Vitamin B1 is a water soluble vitamin that readily enters and exits the body daily so it must be taken internally on a daily basis. Vitamin B1 is a crystalline, yellow-white, water-soluble compound that is heat and alkali reactive when placed in solution. Thiamin helps maintain a normal metabolism and helps burn carbohydrates. Vitamin B1 is found in most whole grains. Vitamin B1 is a group of water-soluble vitamins that participates in many of the chemical reactions in the body. It is also called thiamine, thiamin and aneurin. Thiamin, in the form of thiamin pyrophosphate, plays an essential role as a cofactor in key reactions in carbohydrate metabolism. It is also involved in the metabolism of branched-chain amino acids and may have non-coenzyme (non-cofactor) roles in excitable cells.
Vitamin B1 is essential for the body to be able to use carbohydrate as an energy source as well as for metabolising amino acids. A person’s requirements for vitamin B1 are increased when they are relying heavily on carbohydrates for their main source of energy. In humans, thiamin can be synthesized in the large intestine as thiamin pyrophosphate (TPP). The main circulating form of vitamin B1 is thiamine diphosphate (TDP) which is found almost completely in red blood cells. TPP is too large a molecule to be absorbed across the intestinal mucosa. It requires the use of an enzyme to cleave the smaller thiamin molecule out of the compound. TDP is a cofactor for several enzymes – pyruvate dehydrogenase and transketolase (activity is sometimes measured as an indicator of vitamin B1 deficiency) and thiamine triphosphate is thought to be important in nerve conduction.
Vitamin B1 is needed to process carbohydrates, fat, and protein. Every cell of the body requires vitamin B1 to form the fuel the body runs on – ATP. Nerve cells require vitamin B1 in order to function normally. Vitamin B1 (thiamine) assists in blood formation, carbohydrate metabolism, and the production of hydrochloric acid, which is important for proper digestion. Vitamin B1 (thiamine) also enhances circulation and optimizes cognitive activity and brain function. Vitamin B1 (thiamine) has a positive effect on energy, growth, normal appetite, and learning capacity, and is needed for muscle tone of the intestines, stomach, and heart. Vitamin B1 acts as an antioxidant, protecting the body from generative effects of aging, alcohol consumption, and smoking. May improve glucose tolerance and retard arterial blockages, especially in diabetics.
Thiamin is available in nutritional supplements in the form of thiamin hydrochloride and thiamin nitrate. These are also the forms used for food fortification. Thiamin pyrophosphate or cocarboxylase may also be available in some products. Vitamin B1 is the first part which is separated from the rest of the complex. Thiamine helps prevent beriberi. Although this vitamin can now be synthetically prepared, it can be found in Liver, port, yeast, nuts, and some grains. An average adult requires 2 to 3 grams of vitamin B1. Breads, flour and cereals are now enriched with thiamine so there is no longer a worry of deficient Vitamin B1 intake, which would cause beriberi. The highest concentrations of vitamin B1 are found in muscle, heart, liver, kidneys, and brain. Thiamin can be found in food as free form, thiamin pyrophospate (TPP) and as a protein phosphate complex.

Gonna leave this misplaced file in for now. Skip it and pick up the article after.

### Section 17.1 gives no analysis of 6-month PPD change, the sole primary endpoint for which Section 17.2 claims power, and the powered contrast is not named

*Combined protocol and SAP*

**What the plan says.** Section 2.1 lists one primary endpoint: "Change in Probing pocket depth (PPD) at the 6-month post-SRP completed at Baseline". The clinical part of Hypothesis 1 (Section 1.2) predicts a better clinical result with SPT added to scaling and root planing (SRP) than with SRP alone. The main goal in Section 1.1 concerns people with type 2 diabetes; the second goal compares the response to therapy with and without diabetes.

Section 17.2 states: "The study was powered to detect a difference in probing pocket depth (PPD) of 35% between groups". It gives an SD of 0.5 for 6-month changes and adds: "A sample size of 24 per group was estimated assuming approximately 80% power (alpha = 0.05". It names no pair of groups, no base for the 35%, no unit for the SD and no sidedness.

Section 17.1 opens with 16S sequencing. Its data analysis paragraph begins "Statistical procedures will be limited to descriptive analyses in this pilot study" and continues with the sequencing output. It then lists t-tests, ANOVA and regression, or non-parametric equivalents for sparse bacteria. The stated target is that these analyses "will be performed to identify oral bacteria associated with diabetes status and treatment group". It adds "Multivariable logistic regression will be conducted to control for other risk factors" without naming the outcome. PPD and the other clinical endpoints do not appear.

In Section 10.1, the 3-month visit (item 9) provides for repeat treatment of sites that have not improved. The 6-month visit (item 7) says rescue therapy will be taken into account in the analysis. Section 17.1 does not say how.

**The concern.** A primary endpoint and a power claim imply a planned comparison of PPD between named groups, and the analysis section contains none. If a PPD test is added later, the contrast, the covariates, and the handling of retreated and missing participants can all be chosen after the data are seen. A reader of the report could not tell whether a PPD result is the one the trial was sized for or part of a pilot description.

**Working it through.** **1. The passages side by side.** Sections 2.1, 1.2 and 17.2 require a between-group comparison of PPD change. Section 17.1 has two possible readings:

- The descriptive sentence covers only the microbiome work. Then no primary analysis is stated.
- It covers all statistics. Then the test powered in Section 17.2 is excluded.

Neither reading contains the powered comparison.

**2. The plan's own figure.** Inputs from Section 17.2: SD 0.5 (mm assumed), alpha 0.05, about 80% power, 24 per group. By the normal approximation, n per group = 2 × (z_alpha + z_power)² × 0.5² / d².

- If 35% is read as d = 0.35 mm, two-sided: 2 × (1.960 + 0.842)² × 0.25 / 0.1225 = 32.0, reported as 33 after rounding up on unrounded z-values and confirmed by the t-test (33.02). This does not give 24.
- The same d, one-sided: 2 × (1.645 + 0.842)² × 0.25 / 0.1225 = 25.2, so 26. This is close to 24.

Vitamin B1 (thiamine, thiamin) functions, uses, and health benefits
Thiamine works with the other B vitamins to change protein, carbohydrate, and fat to energy. It is especially vital for changing carbohydrates to energy. It is a key factor in the healthy functioning of all the body’s cells, especially the nerves. Vitamin B1 helps the body cells convert carbohydrates into energy. It is also essential for the functioning of the heart, muscles, and nervous system. As a coenzyme, thiamin plays a key role in energy production, conversion of glucose to fat. Every cell of the body requires vitamin B1 to form the fuel the body runs on – ATP. Nerve cells require vitamin B1 in order to function normally.
The active form, TPP, functions as a co-carboxylase. It is required for the oxidative decarboxylation of pyruvate to form active acetate and acetyl co-enzyme A. It is also required for the oxidative decarboxylation of other alpha-keto acids such as alpha-ketoglutaric acid and the 2 keto-carboxylates derived from the amino acids methionine, threonine, leucine, isoleucine and valine. TPP is also involved as a co-enzyme for the transketolase reaction, which functions for the pentose monophosphate shunt pathway. TPP has a specific role in neurophysiology separate from its co-enzyme function. It works at the nerve cell membrane to allow displacement so that sodium ions can freely cross the membrane. Thiamin is needed for the metabolism of carbohydrates, fat, and protein. It is especially involved in carbohydrate metabolism in the brain.